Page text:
Tayao presents Asian regional perspective of state of local institutional governance in Penang

Asst. Prof. Edmund C. Tayao of the Department of Political Science of the Faculty of Arts and Letters spoke last August 24, 2017 (Thursday), at the 2nd Training Session of the Konrad Adenauer School of Young Politicians, in Penang, Malaysia. In his speech, Tayao talked about how local institutional governance takes place in Asia, presenting a regional perspective of the matter.

In his speech, Tayao presented deconcentration, delegation, and devolution as modalities of decentralisation, which is vital for local governments to effectively manage their own jurisdictions in relation to having a central / national government. Tayao, an advocate of federal reform in the Philippines, pushed for local governance as it is crucial for the faster and more effective delivery of social services, for local government units (LGUs) to become major public employers and thus spur economic movement, and because it benefits the causes of democracy, administration, and economy. Tayao cautioned, though, that no single format fits all, since the model must be integrated with the specifics of the country.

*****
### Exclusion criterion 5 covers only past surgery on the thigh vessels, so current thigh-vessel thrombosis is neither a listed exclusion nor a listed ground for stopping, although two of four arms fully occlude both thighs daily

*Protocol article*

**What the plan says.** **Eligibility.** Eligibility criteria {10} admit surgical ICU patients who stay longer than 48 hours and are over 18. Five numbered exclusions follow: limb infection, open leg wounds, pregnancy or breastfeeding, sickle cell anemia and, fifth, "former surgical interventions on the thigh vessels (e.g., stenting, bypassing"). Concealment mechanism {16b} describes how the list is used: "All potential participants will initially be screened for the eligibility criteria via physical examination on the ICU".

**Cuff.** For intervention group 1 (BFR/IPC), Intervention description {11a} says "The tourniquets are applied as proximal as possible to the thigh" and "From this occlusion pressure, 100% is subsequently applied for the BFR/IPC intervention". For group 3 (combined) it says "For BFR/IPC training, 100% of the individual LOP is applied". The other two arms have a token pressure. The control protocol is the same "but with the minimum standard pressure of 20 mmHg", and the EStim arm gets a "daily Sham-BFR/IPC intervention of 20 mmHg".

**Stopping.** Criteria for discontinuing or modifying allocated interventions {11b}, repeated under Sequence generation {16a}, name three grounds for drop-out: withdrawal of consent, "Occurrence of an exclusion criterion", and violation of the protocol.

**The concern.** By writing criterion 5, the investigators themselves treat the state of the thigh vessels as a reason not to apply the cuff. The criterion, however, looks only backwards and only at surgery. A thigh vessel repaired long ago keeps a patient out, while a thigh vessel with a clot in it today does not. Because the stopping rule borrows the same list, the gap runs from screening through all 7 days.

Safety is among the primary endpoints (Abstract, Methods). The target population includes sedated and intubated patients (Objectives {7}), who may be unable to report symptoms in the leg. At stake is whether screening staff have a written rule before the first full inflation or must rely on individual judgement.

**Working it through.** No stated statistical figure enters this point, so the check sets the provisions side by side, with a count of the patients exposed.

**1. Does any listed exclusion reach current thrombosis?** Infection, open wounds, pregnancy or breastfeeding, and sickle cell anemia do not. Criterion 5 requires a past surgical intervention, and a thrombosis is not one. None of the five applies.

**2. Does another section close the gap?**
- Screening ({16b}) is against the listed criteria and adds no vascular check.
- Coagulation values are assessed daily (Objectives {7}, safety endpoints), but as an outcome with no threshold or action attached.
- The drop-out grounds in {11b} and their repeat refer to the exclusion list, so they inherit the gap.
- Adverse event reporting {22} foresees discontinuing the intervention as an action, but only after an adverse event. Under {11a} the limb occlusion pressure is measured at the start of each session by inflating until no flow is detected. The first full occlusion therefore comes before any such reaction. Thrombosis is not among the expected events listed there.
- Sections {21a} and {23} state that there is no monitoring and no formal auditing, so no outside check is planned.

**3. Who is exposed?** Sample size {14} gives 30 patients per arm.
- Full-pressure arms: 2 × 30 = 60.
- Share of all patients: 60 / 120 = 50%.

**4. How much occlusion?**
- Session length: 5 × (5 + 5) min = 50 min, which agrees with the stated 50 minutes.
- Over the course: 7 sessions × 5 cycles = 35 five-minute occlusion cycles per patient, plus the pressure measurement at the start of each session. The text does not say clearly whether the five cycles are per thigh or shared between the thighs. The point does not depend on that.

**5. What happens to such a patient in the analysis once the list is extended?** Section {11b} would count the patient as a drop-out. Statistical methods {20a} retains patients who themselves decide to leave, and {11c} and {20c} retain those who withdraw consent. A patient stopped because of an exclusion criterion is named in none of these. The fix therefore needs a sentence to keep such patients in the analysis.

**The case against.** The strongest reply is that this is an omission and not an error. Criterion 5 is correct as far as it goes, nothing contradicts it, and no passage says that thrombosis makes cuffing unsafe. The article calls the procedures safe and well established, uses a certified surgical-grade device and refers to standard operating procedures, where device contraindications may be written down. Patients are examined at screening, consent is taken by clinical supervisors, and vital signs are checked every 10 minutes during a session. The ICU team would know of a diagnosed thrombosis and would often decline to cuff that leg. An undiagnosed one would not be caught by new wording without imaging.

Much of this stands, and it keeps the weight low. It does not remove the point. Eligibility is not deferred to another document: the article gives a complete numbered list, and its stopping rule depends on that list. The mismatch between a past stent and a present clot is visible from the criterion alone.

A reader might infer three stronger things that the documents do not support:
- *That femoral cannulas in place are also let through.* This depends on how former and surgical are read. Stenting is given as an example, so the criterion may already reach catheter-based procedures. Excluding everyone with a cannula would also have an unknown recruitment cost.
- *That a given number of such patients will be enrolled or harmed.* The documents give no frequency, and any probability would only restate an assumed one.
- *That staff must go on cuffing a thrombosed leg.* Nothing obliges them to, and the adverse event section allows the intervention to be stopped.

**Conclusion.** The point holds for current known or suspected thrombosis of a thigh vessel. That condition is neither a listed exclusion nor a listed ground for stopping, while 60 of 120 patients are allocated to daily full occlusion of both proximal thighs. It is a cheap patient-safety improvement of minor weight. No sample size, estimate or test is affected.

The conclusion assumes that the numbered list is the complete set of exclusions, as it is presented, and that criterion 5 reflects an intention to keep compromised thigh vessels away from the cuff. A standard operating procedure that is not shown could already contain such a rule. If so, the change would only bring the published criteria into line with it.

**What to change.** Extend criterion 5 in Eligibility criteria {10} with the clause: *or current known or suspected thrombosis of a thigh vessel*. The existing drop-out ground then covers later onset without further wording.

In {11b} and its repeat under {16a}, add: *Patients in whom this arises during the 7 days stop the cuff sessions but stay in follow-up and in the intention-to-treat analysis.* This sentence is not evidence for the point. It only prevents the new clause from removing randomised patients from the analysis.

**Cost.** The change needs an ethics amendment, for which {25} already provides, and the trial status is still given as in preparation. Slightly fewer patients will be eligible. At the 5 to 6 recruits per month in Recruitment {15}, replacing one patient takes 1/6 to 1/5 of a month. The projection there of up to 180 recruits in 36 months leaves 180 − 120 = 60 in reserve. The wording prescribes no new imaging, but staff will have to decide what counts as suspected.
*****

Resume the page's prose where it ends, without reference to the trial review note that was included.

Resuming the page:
Tayao further presented that in unitary countries, local government expenditure is significantly lower, or only 13% of the gross domestic product and only 29% of public expenditure. This is in stark contrast to OECD and federal countries, which show higher rates.

A comparison of how ASEAN countries like Cambodia, Indonesia, the Philippines, Thailand, and Vietnam attempted the adoption of subnational governments / local governance was likewise presented, along with the breakdown of responsibilities of local governments. Data from the Human Development Index as well as poverty rates were likewise shown to see the differences among countries that adopt SNGs and those that still stick with the unitary form.

Looking forward to local government development, Tayao summarized Asian challenges into three: 1) how to facilitate intergovernmental relations; 2) how to institutionalize a fiscal mechanism, either fixed or proportional; and 3) how to enforce accountability and build capacity for SNG, LGU, and their officials.

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